BYO mug. Instead of taking foam cups, bring a reusable travel mug for coffee. Some shops give you a small discount for using your own mug.

Don’t waste juice. Turn off your desktop or laptop between research sessions—computers draw energy even in sleep mode.

Recharge it. Power your digital camera and other handheld devices with rechargeable batteries. And don’t throw out spent batteries with your regular garbage: They’re considered hazardous waste. Drop them off at a local collection center (click for help finding one, or check with your community's department of environmental services).

Use less paper. Genealogy by nature involves accumulating paper. Many printer manufacturers recommend against printing on the back of used paper (though we’ve done this successfully on our home inkjet printers). You can use scrap paper for taking notes at the library, or recycle it.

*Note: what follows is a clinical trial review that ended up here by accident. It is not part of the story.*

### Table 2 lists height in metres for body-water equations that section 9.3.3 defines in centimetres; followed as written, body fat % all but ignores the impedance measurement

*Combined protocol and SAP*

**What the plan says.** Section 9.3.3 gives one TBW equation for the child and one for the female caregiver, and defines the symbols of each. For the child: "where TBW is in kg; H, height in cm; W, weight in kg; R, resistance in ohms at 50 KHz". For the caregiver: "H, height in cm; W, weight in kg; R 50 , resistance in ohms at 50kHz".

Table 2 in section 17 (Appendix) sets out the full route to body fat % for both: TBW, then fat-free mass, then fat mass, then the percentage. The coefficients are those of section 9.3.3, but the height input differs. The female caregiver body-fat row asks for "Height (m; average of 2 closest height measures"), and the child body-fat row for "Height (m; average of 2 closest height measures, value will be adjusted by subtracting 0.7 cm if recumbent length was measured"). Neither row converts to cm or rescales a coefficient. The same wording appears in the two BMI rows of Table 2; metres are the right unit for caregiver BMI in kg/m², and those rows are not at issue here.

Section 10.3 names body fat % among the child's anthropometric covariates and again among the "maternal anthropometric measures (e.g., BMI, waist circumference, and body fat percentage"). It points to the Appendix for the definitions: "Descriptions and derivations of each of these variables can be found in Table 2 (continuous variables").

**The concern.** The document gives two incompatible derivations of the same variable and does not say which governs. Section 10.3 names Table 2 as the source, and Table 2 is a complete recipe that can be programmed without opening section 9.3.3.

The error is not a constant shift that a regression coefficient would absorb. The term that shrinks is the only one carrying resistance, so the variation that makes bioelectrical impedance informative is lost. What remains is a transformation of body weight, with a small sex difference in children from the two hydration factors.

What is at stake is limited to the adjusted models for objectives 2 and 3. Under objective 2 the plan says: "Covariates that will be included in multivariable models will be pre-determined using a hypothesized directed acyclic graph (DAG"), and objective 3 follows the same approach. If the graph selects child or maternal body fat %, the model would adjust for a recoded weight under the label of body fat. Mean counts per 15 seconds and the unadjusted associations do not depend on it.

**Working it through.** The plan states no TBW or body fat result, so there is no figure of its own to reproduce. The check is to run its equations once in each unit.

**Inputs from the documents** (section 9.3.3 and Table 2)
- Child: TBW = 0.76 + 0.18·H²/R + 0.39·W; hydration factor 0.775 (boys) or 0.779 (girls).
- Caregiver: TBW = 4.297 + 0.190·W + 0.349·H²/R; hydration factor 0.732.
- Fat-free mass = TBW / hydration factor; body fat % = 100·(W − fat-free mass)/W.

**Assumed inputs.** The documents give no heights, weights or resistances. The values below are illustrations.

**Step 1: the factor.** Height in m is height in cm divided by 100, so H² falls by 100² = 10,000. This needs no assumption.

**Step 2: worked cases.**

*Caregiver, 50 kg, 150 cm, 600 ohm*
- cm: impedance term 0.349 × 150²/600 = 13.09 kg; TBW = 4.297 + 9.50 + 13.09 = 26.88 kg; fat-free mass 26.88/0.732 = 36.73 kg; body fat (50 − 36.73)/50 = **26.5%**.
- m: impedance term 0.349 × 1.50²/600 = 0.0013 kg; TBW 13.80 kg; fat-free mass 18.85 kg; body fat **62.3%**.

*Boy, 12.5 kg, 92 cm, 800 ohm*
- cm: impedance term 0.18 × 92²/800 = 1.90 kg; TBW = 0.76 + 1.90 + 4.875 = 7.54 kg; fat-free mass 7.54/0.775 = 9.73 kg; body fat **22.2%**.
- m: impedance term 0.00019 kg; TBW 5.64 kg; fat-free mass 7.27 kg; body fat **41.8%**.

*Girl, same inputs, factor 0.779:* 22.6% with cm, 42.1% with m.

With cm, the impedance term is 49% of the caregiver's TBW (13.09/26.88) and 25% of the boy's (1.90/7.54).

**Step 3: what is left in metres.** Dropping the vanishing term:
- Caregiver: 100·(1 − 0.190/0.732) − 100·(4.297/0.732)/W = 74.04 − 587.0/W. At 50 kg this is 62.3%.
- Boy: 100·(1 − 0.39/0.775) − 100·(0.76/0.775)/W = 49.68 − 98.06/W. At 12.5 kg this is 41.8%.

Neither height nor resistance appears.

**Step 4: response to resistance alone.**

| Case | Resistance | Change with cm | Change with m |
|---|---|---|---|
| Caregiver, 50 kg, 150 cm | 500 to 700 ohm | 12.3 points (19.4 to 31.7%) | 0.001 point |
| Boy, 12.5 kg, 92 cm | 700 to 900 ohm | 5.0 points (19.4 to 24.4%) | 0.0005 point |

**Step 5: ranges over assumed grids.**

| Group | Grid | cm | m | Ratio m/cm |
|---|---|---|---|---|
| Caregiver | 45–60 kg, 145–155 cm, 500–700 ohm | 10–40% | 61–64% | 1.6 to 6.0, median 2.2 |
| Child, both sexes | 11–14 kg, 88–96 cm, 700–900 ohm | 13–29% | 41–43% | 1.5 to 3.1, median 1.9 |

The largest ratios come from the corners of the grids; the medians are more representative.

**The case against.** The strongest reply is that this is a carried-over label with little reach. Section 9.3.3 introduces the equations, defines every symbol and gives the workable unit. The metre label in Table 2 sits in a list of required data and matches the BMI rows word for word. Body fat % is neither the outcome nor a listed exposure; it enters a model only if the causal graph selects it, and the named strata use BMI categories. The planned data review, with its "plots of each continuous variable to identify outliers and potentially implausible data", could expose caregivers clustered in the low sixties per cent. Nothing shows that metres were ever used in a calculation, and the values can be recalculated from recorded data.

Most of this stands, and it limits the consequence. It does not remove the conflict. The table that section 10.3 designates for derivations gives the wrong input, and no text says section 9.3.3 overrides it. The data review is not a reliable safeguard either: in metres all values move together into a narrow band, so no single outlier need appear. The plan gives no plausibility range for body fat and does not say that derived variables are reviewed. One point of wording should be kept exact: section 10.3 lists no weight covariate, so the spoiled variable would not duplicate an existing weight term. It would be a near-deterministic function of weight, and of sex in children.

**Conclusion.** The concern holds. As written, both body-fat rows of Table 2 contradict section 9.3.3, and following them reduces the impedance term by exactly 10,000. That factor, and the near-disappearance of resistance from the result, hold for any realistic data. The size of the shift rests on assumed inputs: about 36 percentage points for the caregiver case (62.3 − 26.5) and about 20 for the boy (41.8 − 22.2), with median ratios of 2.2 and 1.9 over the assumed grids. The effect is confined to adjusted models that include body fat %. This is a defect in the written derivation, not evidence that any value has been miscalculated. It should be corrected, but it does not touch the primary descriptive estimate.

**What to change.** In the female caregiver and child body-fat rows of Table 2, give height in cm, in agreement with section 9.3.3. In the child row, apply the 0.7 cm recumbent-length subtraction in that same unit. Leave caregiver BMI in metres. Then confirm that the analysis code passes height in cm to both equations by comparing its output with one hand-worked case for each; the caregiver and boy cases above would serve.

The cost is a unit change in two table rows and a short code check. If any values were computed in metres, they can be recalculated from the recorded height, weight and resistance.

Go for paperless copiers. At some repositories, you can use copiers to scan a record and e-mail it to yourself or burn it to a CD. Ask at the information desk, and have someone show you the equipment.

Recycle printer cartridges. Many office supply stores discount new cartridges if you bring in used ones. Some charities take them, too, for fundraising purposes.

Save trees and your back. Attending a genealogy conference? If possible, opt to get the syllabus on CD or as a PDF. The upcoming National Genealogical Society conference (May 14-17), for example, will make the syllabus available to attendees as a PDF.